• [0062]
    Multimedia files are accessed, extracted and played in the media window portion 70 of the client interface in accordance with a schedule developed and set up through the scheduler. These multimedia files could include any form of graphical, animated graphics, or videographic information, but preferably include full-motion video in the form of pre-produced advertising. The files might be .mpg, .avi, .rm, or any other format that supports full-motion videographic reproduction, complete with an audio component. These various media files are constantly presented in the entire media window 70, when the system is in default mode.
  • [0063]
    If a user wishes to engage with the system, in order to access the building's directory listing, for example, a user need only approach the system and depress the “virtual button” 74 labeled “directory.” As shown in the exemplary screen shot of FIG. 8, depressing the directory “virtual button” causes the system to modify the content of the media window 70 such that it includes a “building directory content” portion 76, along with a reduced media window 78 that continues to play various multimedia files in accordance with scheduled programming. Depending on the selections made or other relevant psychographics information about the user made available to the system, the normal scheduled programming can be modified such that specific targeted content can be delivered to the user in the media window. As will be appreciated by those having skill in the art, this targeted content delivery capability, when used in conjunction with advertising content, can significantly increase the value of advertising and, as a result, the practical market value of the invention. Furthermore, the integration of targeted advertising capabilities into a building directory system represents a market innovation of significant importance.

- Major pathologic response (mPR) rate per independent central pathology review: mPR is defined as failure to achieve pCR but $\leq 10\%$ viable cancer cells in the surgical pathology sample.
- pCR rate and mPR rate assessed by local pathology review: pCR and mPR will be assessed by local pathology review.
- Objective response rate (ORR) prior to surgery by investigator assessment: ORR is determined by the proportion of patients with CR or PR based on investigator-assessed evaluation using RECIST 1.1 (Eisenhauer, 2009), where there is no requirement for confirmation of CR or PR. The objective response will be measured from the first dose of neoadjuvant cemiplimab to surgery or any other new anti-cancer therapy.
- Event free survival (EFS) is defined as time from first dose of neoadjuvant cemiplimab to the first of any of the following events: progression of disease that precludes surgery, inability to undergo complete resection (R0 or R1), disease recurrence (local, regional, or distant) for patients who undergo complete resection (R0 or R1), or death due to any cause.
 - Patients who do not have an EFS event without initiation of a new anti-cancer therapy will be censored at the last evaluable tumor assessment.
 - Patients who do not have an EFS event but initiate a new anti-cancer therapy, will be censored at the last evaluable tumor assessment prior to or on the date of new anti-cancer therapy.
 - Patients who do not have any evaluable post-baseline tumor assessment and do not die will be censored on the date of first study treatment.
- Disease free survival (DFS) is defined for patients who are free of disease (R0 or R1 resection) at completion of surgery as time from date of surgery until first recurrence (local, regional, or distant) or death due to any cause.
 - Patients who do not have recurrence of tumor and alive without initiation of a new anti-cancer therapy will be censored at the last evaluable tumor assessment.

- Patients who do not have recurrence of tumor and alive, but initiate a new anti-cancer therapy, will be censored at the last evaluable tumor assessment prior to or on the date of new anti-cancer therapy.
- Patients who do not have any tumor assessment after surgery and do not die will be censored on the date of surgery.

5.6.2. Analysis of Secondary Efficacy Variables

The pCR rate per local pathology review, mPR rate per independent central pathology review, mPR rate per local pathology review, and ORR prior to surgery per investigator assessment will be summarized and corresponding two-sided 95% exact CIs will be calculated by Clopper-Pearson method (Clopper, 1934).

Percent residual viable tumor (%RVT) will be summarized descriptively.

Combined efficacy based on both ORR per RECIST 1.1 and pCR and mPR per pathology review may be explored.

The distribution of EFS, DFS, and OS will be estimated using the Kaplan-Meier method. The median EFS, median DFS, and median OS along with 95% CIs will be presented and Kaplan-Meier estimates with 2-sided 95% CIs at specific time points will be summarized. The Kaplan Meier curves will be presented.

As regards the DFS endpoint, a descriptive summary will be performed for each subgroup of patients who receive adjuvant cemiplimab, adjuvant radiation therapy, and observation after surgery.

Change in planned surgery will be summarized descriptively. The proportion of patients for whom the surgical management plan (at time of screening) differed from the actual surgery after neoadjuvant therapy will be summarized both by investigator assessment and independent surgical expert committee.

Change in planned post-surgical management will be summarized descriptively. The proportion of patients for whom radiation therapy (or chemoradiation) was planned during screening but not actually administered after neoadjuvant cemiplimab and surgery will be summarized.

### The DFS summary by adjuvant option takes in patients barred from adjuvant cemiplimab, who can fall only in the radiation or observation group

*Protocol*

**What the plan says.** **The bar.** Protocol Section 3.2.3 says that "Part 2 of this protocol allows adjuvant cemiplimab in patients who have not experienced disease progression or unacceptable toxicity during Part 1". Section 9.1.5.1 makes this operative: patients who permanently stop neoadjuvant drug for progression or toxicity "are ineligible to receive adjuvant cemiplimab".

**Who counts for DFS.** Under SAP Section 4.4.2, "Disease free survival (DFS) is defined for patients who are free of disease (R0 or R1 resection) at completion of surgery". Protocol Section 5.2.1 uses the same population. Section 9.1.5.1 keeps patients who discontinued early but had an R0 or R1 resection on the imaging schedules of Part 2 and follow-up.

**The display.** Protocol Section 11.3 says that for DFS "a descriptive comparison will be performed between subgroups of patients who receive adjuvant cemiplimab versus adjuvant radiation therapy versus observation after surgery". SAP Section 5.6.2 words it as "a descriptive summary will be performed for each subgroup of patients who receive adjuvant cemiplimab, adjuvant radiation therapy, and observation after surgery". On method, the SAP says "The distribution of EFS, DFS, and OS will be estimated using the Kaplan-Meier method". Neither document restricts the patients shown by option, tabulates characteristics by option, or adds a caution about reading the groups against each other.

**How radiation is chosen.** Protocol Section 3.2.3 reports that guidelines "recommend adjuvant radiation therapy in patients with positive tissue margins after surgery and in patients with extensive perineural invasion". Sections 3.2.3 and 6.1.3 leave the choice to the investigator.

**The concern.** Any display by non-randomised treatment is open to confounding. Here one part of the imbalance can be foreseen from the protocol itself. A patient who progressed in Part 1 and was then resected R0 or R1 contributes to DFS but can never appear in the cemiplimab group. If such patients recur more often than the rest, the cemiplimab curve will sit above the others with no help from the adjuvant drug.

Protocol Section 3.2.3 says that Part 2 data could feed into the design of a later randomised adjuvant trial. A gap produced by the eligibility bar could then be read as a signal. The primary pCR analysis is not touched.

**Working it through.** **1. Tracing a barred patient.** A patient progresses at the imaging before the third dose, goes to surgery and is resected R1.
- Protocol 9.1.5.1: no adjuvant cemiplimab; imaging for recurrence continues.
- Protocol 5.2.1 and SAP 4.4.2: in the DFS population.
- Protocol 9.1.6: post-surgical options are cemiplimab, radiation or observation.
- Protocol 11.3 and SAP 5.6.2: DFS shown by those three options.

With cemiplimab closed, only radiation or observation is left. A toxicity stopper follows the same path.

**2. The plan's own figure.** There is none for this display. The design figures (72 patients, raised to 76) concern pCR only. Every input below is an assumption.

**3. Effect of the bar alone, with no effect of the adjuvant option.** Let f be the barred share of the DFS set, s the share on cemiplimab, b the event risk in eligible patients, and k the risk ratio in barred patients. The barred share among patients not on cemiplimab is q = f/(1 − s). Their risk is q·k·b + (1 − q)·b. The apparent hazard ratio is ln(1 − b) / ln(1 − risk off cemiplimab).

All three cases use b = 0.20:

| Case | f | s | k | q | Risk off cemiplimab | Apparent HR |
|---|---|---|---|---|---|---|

• [0064]
    The building content portion 76, that might also be termed the directory section, displays a list of building tenants, in the particular case of a commercial office environment for example, that can be either selected in order to obtain additional information about that particular tenant, or scrolled through in order to expose all of the tenants provided in the building tenant list.
  • [0065]
    Specifically, the directory listing 76 includes an alphabetical list of building tenants, along with their corresponding building suite assignments. Beneath the list, a pair of “scroll-up” and “scroll-down” virtual buttons are provided beneath the tenant list. These virtual scroll buttons are accessible to a user through the touch screen and controls display of tenant information on the list. A set of “alpha” character virtual buttons 82 are also provided in addition to the virtual scroll buttons and offer a user an additional methodology by which site or building tenants might be identified. Selecting the first letter of the tenant name automatically scrolls the list forward to that point, allowing for faster navigation with long lists.
  • [0066]
    Additional information is available with regard to any particular building tenant, by having a user touch that portion of the screen on which the tenant's name is displayed in the directory listing. When any tenant name is selected, the screen is reconfigured to present additional information relating to that tenant in a tenant information field 80. The tenant information field 80 suitably includes a map 82 of the building floor on which that tenant's office suite or suites is located. The building floor map 82, which might also be termed a tenant location plan, defines the floor plan of the building on that particular floor and indicates which portions of the floor plan belong to the tenant. Lobbies or entrance doorways are identified, along with a route diagram leading from the elevator core to the tenant's main entrance.
  • [0067]
    Additional textual or graphical information about the tenant may be provided in the media window above if desired. The commentary field 84 could include the type of business the tenant is engaged in, where and how the tenant wishes to receive mail and other deliveries, business hours, or the like, and could also be interactive and include multiple content formats including videographic-type content.
  • [0068]